The following book review was done by Belinda Calderone and was originally posted on The Monash Fairy Tale Salon webpage
“Last week we sat down to chat over Skype with T.D Luong, author of the short story Refugee Wolf. You may recognise him from our ‘Academics and Writers’ page. Given that our theme this year has been ‘Old and New Fairy Tales’, we have been interested in fairy tale adaptations, so we were very excited to sit down to talk about this book.
Inspired by “The Three Little Pigs” by Jacob and Wilhelm Grimm, Luong’s short story deals with the serious issue of refugees seeking entry into Australia, but through dark comedic satire. As the front cover cautions: “WARNING! This is a dark and comedic, futuristic fairytale about the terms of the asylum seeker and refugee debate in Australia. It contains mild coarse language, biffo, beer, pork and a lot of hot air.”
Playing around with the plot of “The Three Little Pigs,” Luong has his central character, Big Bad Ben, escape from Earth on a rusty space shuttle to seek asylum. He first arrives at the Planet of Straw, then the Planet of Sticks and, finally, the Planet of McSpaceMansions. At each planet, the wolf encounters obstacles to being accepted as a refugee.
Indeed, from beginning to end, Refugee Wolf is a wacky ride, even featuring a three-headed pig robot!
After chatting with Luong, we gained a lot of insight into his short story. The themes in Refugee Wolf are very close to the author’s heart. Born during the Vietnam War, Luong came to Australia as a refugee with his family on 20 June 1975, shortly after the war ended on 30 April 1975. Thang’s father, Hai Ngoc Luong, was a persecuted journalist during the war (1945-1975) and died, at age 91, on 2 February 2006. Since that time, Thang has reflected on the impact of war on his family.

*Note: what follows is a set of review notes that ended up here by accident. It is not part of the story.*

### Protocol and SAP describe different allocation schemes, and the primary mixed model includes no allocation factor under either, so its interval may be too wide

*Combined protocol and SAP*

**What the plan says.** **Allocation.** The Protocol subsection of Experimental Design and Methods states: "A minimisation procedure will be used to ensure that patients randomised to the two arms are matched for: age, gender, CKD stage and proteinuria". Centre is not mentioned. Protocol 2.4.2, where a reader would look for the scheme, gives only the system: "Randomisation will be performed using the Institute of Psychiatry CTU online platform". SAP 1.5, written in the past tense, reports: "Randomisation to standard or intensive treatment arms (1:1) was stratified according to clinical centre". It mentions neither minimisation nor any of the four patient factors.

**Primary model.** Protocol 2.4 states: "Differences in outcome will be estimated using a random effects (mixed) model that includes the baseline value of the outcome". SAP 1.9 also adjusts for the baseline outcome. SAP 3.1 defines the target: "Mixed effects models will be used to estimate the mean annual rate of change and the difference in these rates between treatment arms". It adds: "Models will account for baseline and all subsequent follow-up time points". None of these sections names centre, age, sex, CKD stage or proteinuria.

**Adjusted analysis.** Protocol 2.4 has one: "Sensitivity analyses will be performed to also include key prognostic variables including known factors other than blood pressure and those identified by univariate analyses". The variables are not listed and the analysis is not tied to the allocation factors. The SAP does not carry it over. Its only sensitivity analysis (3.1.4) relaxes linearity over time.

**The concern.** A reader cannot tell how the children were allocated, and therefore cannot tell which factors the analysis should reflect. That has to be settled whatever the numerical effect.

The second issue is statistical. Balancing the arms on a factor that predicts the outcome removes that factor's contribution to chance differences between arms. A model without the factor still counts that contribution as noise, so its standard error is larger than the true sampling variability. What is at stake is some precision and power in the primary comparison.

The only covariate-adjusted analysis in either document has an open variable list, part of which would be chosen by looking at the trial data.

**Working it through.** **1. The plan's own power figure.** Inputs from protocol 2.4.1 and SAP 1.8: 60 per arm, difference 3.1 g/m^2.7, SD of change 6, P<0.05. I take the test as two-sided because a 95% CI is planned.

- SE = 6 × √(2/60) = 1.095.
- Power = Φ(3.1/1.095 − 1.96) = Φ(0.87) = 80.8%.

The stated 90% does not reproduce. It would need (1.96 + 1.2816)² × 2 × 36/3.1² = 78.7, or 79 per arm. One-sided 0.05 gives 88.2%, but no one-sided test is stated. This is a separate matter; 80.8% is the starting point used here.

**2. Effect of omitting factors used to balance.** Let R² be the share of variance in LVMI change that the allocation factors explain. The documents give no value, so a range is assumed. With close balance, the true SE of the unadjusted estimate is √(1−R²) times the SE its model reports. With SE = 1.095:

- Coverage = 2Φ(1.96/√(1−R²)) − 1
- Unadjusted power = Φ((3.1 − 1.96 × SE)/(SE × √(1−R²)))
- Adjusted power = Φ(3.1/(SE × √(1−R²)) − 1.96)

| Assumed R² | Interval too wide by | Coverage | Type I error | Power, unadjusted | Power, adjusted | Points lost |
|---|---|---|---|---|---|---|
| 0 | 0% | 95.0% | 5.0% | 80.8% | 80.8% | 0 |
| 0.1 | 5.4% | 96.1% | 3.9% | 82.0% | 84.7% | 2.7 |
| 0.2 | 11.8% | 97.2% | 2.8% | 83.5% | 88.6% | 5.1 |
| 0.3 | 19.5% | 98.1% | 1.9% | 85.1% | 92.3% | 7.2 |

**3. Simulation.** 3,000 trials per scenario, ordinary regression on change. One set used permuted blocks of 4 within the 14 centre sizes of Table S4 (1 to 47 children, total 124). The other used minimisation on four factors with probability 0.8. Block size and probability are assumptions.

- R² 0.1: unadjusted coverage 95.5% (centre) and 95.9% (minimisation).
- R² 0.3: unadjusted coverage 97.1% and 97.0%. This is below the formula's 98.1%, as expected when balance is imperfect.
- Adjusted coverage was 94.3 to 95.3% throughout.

An important aspect of the story that we picked up on was that the wolf, Big Bad Ben, is depicted as a true blue, fair dinkum, ridgy didge Aussie. Luong could have easily written a tale about a Vietnamese refugee seeking asylum in Australia, but decided to have an Australian wolf seek refuge on other planets. This is an element I see as so integral; it urges Australian readers to identify with the wolf, and imagine themselves on his journey.
The fact that Refugee Wolf is based on a fairy tale also makes it accessible to younger readers, and provides an introduction to an important matter in our country. And indeed, Luong’s book has already been accepted into the library of a NSW high school.
Another key issue we talked about was the idea of using comedy to start a conversation about serious issues. There are some subjects that many wish to avoid talking about. The taboo breeds silence. And silence can be dangerous. Comedy can galvanise a topic some may wish to avoid, it can spark a discussion, get people laughing, and then considering the deeper implications. I feel that this is exactly what Refugee Wolf achieves.
We thank the author for taking the time to chat with us about this exciting book!